Review Of The Toyota Land Cruiser Diesel
The new Toyota Land Cruiser Diesel looks mighty, feels mighty, and might just be the best investment you make this year. It’s reliable, safe as houses, and boasts excellent off-road ability.
It’s a go-anywhere vehicle in the classic tradition, with a pedigree that can’t be argued with. However, Toyota has added more levels of luxury so that it’s not quite the robust, utilitarian 4×4 in the Land Rover Defender mould. It’s even plush on occasion indoors, while some of its equipment looks like it’s been taken from a limousine.
Don’t be fooled, though; it might be a bit posh, but it’s the one we’d choose for a wild adventure in the outback.
OSV takes a closer look at what it’s all about with our 2017 Toyota Land Cruiser Diesel review.
On The Road
There is no denying that this is a heavy, tall car. As such, it will lean in bends and the steering isn’t as sharp as a saloon’s. That said, it shouldn’t take you too long to get used to the way it handles.
It’s comfortable, even if it does jerk on certain surfaces. Certainly, it can’t handle smooth roads as comfortably as some of its rivals. Off-road, however, it comes into its own. Despite being aimed at families who want a few creature comforts, the Land Cruiser is very capable on rougher terrain, benefiting as it does from the inclusion of a lockable centre differential and a low-ratio transmission.
Add to this the brand’s impeccable reputation for reliability, and here is a car you can trust to bring you out of the wilds in one piece.
In terms of its engines, there is just the one available, a brand spanking new 2.8-litre diesel unit. It has four cylinders, develops up to 174bhp and packs 450Nm of torque if you choose the automatic gearbox, and 420Nm if you stick with the 6-speed manual.
The engine never feels fazed by the sheer size of the car, and can haul it from a standstill to 62mph in 12.1 seconds. It also never feels sprightly, though, and with a max speed of 109mph, it’s not going to be a fast lane monster on the motorway.
And while the engine is new, it feels nowhere near as smooth as its six-cylinder rivals. Indeed, it feels as gruff as a hungover rocker. So despite its luxuries, the Land Cruiser is still an off-road grinder that’s not exactly well-spoken, if you know what we mean.
Toyota Land Cruiser Diesel Interior, Design & Build
The Land Cruiser is the kind of macho vehicle that has serious road presence. Its chunky roof rails and bugling wheel arches help it to dominate the showroom, but they also prove super useful once you’re off-road.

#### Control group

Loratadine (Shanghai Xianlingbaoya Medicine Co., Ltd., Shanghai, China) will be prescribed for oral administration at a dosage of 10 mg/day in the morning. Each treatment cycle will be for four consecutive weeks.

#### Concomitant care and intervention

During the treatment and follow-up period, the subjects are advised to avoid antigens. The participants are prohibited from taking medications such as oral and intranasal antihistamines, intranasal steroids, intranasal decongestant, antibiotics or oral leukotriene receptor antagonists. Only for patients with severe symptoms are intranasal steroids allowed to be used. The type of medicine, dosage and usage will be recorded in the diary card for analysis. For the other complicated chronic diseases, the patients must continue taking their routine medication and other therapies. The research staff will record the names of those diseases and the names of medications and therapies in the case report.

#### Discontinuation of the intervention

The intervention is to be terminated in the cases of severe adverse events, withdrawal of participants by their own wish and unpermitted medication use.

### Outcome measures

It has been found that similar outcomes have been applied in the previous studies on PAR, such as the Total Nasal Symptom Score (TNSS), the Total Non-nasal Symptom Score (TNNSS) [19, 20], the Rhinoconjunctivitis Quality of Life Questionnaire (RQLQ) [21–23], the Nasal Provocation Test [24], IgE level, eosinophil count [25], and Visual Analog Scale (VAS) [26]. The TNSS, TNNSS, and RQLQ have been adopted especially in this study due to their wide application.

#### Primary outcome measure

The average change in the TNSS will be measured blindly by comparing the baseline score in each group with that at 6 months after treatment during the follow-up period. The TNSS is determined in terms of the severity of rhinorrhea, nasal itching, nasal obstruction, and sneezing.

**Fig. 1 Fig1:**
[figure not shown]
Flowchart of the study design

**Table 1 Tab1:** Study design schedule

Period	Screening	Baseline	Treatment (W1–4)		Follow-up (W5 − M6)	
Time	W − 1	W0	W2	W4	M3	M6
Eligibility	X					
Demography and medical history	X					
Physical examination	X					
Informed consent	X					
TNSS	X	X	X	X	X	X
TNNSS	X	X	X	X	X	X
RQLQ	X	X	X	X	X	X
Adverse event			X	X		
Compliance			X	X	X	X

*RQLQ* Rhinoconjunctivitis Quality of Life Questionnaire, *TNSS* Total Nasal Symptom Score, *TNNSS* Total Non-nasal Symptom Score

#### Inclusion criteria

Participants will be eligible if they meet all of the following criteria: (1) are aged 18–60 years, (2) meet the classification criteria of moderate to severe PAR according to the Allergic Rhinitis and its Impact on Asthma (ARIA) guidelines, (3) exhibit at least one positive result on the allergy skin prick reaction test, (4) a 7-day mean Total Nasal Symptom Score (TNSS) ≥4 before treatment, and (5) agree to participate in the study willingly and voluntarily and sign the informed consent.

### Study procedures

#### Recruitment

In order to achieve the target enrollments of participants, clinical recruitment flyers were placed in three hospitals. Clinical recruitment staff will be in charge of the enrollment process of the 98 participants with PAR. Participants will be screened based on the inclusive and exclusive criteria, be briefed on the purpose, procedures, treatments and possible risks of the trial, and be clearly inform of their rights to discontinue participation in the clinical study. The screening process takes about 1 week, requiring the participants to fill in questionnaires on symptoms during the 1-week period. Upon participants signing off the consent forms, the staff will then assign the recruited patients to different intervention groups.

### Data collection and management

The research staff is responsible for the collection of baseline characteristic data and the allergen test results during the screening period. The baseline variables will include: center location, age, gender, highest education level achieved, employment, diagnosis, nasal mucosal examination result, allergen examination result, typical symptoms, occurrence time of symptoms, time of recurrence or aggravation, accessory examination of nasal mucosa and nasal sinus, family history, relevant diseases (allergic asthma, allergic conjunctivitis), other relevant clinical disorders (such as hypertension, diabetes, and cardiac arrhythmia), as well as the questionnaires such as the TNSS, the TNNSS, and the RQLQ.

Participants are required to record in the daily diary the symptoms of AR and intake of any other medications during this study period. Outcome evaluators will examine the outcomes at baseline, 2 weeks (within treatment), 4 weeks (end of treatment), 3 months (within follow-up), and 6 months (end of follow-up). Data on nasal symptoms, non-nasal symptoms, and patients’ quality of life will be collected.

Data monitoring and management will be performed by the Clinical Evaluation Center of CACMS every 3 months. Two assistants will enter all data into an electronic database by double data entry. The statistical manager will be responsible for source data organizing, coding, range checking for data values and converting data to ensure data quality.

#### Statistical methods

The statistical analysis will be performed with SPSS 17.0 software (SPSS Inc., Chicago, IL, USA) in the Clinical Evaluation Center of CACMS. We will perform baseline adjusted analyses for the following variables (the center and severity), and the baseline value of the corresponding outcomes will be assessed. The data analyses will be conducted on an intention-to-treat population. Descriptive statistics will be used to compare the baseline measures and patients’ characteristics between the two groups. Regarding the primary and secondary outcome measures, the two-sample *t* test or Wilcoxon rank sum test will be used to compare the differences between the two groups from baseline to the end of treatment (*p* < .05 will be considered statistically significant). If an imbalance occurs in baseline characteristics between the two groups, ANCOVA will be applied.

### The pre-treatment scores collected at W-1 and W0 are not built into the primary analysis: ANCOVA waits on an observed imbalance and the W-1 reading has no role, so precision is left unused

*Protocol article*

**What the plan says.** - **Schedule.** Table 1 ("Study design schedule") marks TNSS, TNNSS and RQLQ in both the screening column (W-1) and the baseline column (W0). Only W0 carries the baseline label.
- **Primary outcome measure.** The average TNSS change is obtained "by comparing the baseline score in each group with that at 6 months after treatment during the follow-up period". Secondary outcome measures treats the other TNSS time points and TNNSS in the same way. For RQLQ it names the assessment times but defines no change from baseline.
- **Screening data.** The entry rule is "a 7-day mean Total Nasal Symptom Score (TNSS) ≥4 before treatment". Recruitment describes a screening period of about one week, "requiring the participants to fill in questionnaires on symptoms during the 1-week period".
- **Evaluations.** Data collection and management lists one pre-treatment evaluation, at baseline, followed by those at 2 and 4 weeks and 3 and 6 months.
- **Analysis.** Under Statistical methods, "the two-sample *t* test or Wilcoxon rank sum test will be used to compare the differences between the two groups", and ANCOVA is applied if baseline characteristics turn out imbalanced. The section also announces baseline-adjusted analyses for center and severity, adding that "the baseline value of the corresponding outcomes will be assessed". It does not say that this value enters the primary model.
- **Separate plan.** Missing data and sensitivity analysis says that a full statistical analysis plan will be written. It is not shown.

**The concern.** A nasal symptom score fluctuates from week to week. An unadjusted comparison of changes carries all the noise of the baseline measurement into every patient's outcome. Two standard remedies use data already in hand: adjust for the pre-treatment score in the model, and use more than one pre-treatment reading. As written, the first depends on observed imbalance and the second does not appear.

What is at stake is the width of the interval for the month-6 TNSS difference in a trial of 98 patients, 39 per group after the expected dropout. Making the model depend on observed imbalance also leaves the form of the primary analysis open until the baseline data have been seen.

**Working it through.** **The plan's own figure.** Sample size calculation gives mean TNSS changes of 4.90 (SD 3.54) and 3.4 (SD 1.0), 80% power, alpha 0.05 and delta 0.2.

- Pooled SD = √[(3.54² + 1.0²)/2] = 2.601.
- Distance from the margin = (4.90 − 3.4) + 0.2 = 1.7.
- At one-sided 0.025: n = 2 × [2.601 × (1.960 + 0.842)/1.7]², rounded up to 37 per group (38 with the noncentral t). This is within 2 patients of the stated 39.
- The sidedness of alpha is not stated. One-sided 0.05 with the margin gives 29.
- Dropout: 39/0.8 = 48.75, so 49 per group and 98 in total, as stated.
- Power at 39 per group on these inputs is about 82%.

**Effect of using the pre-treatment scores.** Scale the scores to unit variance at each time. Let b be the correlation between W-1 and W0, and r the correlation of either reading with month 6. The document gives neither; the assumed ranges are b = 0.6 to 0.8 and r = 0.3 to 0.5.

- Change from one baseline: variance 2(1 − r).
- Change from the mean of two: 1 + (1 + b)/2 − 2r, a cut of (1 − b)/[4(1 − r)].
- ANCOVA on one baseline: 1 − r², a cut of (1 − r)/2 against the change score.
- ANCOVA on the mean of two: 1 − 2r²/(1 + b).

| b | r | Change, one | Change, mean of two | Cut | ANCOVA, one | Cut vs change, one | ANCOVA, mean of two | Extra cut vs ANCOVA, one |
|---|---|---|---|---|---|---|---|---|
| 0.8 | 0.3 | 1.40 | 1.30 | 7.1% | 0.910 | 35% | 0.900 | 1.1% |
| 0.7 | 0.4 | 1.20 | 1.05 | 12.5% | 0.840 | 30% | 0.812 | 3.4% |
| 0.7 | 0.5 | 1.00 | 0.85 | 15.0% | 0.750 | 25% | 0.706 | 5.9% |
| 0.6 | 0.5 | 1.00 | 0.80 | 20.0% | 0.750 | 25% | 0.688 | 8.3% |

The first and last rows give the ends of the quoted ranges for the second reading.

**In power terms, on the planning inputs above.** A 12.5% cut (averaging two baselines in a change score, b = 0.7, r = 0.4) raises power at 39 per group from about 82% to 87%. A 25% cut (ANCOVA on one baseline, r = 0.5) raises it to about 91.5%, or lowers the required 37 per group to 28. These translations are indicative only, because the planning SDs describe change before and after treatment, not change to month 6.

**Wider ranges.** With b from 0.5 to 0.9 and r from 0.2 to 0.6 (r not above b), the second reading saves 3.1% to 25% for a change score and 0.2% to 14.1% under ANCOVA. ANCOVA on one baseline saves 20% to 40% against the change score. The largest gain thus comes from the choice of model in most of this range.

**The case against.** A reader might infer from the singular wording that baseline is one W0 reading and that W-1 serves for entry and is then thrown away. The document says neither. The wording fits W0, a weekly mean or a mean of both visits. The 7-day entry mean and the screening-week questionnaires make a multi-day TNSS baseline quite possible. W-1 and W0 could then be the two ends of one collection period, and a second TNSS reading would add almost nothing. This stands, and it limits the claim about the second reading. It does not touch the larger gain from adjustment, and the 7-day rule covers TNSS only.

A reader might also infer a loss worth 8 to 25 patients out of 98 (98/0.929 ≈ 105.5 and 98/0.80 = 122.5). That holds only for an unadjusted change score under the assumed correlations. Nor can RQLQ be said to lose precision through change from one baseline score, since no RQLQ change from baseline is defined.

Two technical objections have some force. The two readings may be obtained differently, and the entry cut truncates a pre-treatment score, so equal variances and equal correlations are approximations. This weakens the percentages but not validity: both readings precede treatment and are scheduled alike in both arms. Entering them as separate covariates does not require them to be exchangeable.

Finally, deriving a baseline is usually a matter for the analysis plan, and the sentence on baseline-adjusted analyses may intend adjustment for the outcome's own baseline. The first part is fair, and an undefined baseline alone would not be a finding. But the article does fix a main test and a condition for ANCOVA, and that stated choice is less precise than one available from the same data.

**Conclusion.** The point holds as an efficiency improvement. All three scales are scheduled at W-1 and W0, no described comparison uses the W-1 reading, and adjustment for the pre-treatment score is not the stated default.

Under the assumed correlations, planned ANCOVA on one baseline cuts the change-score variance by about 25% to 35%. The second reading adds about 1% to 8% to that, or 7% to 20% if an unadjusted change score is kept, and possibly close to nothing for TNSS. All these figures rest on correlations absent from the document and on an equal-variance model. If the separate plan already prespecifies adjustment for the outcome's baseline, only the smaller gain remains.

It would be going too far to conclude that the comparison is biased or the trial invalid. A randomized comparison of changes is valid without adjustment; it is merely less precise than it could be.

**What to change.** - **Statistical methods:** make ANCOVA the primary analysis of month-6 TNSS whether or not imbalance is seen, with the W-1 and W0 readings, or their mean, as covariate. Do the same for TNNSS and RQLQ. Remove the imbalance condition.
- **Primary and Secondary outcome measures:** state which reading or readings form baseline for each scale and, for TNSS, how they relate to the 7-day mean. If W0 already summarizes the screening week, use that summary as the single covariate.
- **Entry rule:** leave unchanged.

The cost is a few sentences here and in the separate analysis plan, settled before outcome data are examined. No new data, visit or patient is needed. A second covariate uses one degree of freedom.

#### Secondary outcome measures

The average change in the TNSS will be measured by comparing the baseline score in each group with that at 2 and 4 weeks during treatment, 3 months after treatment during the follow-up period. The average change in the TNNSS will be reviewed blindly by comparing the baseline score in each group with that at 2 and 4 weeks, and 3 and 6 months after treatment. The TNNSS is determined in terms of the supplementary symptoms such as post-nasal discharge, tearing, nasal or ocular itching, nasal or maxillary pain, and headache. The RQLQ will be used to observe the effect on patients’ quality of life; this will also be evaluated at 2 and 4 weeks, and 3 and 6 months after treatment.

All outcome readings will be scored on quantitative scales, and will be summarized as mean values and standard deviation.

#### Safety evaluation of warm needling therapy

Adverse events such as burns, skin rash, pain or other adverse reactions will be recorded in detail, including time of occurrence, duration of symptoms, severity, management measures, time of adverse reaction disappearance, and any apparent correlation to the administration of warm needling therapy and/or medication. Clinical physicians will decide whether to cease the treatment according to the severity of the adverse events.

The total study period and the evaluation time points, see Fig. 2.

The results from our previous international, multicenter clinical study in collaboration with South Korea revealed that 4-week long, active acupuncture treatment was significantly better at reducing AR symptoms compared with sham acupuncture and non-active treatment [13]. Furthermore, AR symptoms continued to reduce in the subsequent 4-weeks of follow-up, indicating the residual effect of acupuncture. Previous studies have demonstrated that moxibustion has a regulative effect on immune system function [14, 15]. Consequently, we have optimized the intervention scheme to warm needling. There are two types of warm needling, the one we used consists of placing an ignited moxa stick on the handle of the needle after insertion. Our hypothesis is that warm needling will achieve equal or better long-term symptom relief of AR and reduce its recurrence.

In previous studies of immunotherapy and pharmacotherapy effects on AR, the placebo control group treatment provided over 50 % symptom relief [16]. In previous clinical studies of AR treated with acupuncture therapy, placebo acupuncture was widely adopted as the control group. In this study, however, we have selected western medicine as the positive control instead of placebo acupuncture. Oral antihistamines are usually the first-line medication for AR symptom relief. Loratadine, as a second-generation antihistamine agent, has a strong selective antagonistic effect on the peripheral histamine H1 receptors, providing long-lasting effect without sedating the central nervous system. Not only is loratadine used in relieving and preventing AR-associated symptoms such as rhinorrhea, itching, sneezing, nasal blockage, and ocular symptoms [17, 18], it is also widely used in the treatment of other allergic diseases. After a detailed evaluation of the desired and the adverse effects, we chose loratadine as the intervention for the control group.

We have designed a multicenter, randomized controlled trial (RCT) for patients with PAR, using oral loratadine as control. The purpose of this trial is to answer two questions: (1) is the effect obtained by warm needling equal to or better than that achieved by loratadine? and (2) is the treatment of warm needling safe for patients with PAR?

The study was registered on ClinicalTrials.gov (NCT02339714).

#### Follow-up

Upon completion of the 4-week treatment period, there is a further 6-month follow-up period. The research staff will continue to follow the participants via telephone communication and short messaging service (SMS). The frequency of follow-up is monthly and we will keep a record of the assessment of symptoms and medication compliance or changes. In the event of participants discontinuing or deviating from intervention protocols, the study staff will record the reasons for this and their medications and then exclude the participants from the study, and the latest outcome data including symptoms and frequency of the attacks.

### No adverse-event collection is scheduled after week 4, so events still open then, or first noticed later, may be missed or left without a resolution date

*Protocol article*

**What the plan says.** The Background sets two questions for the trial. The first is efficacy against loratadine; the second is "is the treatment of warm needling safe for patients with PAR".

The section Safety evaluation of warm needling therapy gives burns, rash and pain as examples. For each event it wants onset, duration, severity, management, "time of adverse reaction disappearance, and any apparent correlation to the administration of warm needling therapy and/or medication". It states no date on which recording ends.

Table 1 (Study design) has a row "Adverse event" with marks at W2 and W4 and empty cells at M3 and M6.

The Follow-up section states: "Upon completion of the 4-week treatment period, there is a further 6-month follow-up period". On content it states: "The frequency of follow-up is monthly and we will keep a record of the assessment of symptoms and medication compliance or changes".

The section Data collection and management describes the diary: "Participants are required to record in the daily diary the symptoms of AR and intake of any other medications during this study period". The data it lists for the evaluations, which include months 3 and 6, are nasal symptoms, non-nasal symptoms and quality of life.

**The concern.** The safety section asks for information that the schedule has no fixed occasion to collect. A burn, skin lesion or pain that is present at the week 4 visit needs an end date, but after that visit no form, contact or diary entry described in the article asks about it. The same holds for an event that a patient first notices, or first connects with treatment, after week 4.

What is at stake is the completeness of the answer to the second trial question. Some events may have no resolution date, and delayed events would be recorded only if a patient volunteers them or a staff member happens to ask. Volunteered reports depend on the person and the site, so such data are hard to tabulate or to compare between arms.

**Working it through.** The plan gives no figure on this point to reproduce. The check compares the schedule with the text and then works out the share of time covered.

In short, there is nothing wrong with the way it looks. It’s a pure 4×4 thoroughbred.
Inside, the new Toyota Land Cruiser is a bit more hit and miss. There is nothing wrong with the number of standard goodies included, but its design is beginning to show its age.
That said, there are touches of luxury that more rugged rivals don’t have. Wood trim for the steering wheel, anyone? Then there is the elegant design of the dash, which has a real upmarket feel. Opt for the Invincible model, and you also get treated to leather highlights.
It’s the design that’s the issue here. The dashboard is cluttered and looks clumsily put together, and while the huge rotary selector is ideally sized for when you’re wearing gloves, the sheer number of buttons seems needless.
Is the Toyota Land Cruiser Diesel practical? To a tee. It’s a five-seater as standard, but an extra row of seats can be added if you wish. Without them, this is still a very practical choice, and you can pick from either three or five doors.
Why on earth would anyone want a three-door version of a car like this? It’s aimed primarily at business users and tradesmen who’ll need the Land Cruiser when heading into remote areas.
Getting comfortable will be no problem for the driver, there are plenty of storage spaces dotted around the place, while all but the entry-level models get all kinds of useful practical touches, including rain-sensing windscreen wipers, all-round parking sensors and hill start assist.
An electric folding mechanism means you can take the rear seats down at the push of a button, head and legroom is impressive and helped by the high roof, while the boot measures 620-litres.
Equipment & Safety Of The Toyota Land Cruiser Diesel
Standard kit is good, with all models getting cruise control, a reversing camera, 17” alloys and keyless entry. All models also get the brands Touch 2 multimedia system, as well as Bluetooth. If you want the likes of sat-nav, aluminium side steps, automatic headlights and wipers and 18” alloys, you’d need to upgrade to the Icon model, which costs £9,000 more.
The Invincible model adds a Blu-ray player, a wood and leather steering wheel and a sunroof, while the Invincible X trim rounds things off with lashings of chrome and 18” black alloys.
In terms of how safe the car is, the entry-level and mid-level models miss out on blind spot monitoring and adaptive cruise control, which come as part of the Safety Pack. However, all versions get electronic stability control and access to Toyota’s first-class, highly reputable service teams.
Costs Of The Toyota Land Cruiser Diesel
Prices for the new car start out from £35,649. If you prefer to lease, you can pick up a deal from £465 + VAT per month. For more information on our leasing deals, check out our page here.
In terms of its day to day running costs, the four-pot 2.8-litre engine returns 39.2mpg economy at best, and emits 194g/km of the old CO2. Road tax is hefty, thanks to a surcharge of £310 on top of the standard £140 yearly bill. Altogether, you’ll be paying £450 a year to keep the Land Cruiser on the road.
Insurance is also expensive, but the reliability record of Toyota at least means maintenance and servicing costs will be easier to stomach.
Pros and Cons Of The Toyota Land Cruiser Diesel